Burial Rites by Hannah Kent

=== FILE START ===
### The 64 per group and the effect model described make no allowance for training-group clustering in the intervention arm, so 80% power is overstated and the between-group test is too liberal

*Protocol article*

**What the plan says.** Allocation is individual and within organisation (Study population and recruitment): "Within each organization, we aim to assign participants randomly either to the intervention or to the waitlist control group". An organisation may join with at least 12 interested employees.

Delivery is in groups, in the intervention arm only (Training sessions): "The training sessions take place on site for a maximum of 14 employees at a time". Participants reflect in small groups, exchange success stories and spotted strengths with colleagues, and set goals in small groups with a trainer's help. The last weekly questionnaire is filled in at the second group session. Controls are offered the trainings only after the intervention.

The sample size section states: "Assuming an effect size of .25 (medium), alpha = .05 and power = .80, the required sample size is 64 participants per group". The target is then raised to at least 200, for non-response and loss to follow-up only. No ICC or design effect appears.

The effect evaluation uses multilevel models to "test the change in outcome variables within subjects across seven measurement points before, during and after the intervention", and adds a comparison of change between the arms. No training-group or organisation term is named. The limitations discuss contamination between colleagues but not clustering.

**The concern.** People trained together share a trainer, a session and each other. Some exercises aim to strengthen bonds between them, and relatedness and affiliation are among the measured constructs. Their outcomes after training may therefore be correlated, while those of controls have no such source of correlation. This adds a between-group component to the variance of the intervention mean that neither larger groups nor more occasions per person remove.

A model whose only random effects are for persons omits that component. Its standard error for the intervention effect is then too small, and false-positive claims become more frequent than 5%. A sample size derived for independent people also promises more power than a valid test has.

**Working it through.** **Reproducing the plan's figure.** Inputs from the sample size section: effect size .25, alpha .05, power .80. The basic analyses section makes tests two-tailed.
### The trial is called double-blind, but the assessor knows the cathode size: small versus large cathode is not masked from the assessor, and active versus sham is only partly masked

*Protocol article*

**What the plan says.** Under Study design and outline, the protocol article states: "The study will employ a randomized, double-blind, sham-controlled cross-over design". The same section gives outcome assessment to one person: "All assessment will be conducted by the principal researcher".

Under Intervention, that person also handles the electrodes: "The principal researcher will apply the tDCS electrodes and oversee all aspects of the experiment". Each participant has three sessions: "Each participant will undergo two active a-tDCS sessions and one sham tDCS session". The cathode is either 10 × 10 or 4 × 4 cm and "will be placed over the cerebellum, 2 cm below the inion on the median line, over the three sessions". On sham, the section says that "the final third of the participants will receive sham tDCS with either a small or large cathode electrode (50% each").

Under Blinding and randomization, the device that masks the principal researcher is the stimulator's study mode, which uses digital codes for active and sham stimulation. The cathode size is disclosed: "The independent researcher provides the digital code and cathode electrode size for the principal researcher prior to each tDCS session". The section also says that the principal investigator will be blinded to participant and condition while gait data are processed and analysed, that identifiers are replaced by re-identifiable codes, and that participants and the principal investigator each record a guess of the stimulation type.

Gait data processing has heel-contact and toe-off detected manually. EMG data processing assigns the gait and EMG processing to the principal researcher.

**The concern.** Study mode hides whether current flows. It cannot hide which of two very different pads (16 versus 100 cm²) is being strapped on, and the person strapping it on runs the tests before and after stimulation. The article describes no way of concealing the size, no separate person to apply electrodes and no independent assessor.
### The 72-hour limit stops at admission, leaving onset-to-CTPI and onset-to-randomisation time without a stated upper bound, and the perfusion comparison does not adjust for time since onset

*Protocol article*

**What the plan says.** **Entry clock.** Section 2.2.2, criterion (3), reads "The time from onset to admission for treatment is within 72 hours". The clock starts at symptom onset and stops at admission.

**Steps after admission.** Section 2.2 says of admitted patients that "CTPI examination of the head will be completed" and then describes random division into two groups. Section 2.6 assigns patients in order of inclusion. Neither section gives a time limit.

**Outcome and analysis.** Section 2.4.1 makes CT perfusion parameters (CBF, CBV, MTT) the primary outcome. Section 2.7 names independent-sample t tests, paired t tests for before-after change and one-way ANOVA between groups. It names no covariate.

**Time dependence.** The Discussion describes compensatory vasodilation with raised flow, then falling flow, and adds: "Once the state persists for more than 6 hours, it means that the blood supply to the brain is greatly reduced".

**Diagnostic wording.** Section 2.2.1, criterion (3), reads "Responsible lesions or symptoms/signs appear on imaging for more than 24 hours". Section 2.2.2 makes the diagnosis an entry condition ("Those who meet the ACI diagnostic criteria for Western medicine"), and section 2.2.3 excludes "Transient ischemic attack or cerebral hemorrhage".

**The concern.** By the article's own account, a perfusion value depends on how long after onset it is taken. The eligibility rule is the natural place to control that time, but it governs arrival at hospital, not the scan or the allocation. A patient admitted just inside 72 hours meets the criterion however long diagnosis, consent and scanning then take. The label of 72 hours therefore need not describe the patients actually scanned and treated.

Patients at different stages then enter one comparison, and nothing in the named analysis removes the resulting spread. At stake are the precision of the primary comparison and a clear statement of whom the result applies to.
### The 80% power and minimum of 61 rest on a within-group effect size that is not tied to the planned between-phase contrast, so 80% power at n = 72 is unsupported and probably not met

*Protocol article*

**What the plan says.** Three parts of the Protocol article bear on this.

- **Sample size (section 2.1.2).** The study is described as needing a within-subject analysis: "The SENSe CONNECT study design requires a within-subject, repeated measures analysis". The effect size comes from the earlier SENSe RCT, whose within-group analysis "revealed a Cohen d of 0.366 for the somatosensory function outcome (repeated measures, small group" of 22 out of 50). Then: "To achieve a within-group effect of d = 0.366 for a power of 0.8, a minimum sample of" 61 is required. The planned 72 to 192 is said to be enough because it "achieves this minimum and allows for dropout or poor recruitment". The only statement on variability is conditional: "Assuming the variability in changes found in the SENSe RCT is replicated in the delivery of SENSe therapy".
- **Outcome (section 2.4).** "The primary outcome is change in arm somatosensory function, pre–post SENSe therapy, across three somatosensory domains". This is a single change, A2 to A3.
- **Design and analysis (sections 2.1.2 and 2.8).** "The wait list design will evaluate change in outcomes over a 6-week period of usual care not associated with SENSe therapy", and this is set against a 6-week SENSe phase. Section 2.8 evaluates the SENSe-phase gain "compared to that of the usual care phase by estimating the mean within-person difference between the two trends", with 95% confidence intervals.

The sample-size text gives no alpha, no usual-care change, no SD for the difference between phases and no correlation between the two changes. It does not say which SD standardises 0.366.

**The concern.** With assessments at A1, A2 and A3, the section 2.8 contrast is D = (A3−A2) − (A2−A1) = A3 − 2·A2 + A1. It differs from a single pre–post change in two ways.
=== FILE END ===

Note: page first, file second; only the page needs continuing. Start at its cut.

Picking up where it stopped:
This debut novel, shortlisted for the Baileys Women’s Prize for Fiction 2014, is set in Iceland in 1829- 1830 and is a historical novel, based on real events. The book deals with the last few months in the life of Agnes Magnusdottir, who has been convicted for her part in the murders of two men, Nathan Ketilsson and Petur Jonsson, up until her execution in January 1830. According to the information at the back of the book, Hannah Kent became interested in this story when travelling through the north of Iceland as an exchange student in 2003, when she came across ‘an  unusual tract of landscape: a valley mouth pimpled with hills’. She asked her host family if there was any significance attached to this landscape and was told that it was there that the last woman to be executed in Iceland, Agnes Magnusdottir, had been beheaded. Some time later,when looking for a subject for her Creative Writing PhD, Kent returned to Iceland to research the story of Agnes and the Illugastadir murders. She found contradictions in the accounts of events and of the character of the murdered Nathan Ketilsson and Agnes Magnusdottir, who was somewhere characterised as a ‘witch, stirring up murder’. Hannah Kent wished to give a different and ‘more ambiguous’ account of this woman. The novel starts with Agnes,some months after conviction, being brought to lodge with the Jonsson family pending execution. She has been beaten and brutally treated in custody and the family are appalled at having this convicted murderess in their home. Agnes asks for the young priest Toti to visit her to give her absolution and it is through her conversations with him and Margret Jonsson that we learn about Agnes’ early life and events leading up to the murders. Agnes has had a brutal and abusive childhood: the illegitimate child of a servant she was dragged from farmstead to farmstead, neglected and abandoned by her mother, becoming a servant herself, when she met Nathan Ketilsson,  He is a charismatic and powerful character, renowned in the area as a healer but also a womaniser. Agnes , vulnerable and in need of love, falls for him and takes up his offer of a  job at his farm as his housekeeper. When she gets there it seems that her role is unclear and it is Nathan’s manipulativeness which contributes to events leading up to his murder. So on the one hand we sympathise with Agnes on account of her pitiful and loveless childhood and the cruel treatment meted out to her by Nathan. On the other hand we are told that Agnes is an intelligent woman; as a child she was taught to read by her foster mother and she loved the sagas which she could recite. As an adult we are told that she tells a good story and likes the hushed attention given to her in the Jonsson household when she is talking about her past. This raises the question: to what extent is she telling stories about the murder too? In the second half of the book, where Agnes is describing the goings on at Nathan’s farm, involving the two other characters convicted of murder, the historical novel leans over into the crime thriller genre when the writer in some none too subtle clues and hints keeps us guessing and changing our minds about the different parts played by all three. Of course, the outcome is known from the beginning of the book: we know that Nathan and Petur are murdered, that three people have been convicted and that Agnes will be executed for the murders. Yet our interest in and sympathy for Agnes, built up in the first part of the book, leaves us gripped and keen to find out what her role actually was. In this gripping and moving tale Hannah Kent has certainly achieved what she set out to do: to give another, more ambiguous account of Agnes Magnusdottir. Agnes’ body was finally taken from the place of execution to the consecrated ground of a churchyard in 1934. The title ‘Burial Rites’ suggests that the novel, with its more generous and human account of the story, will play its part in bringing Agnes to rest. (This review is based  on a presentation given at the Hope Valley Baileys Women’s Prize for Fiction evening  given by myself and another book group member).

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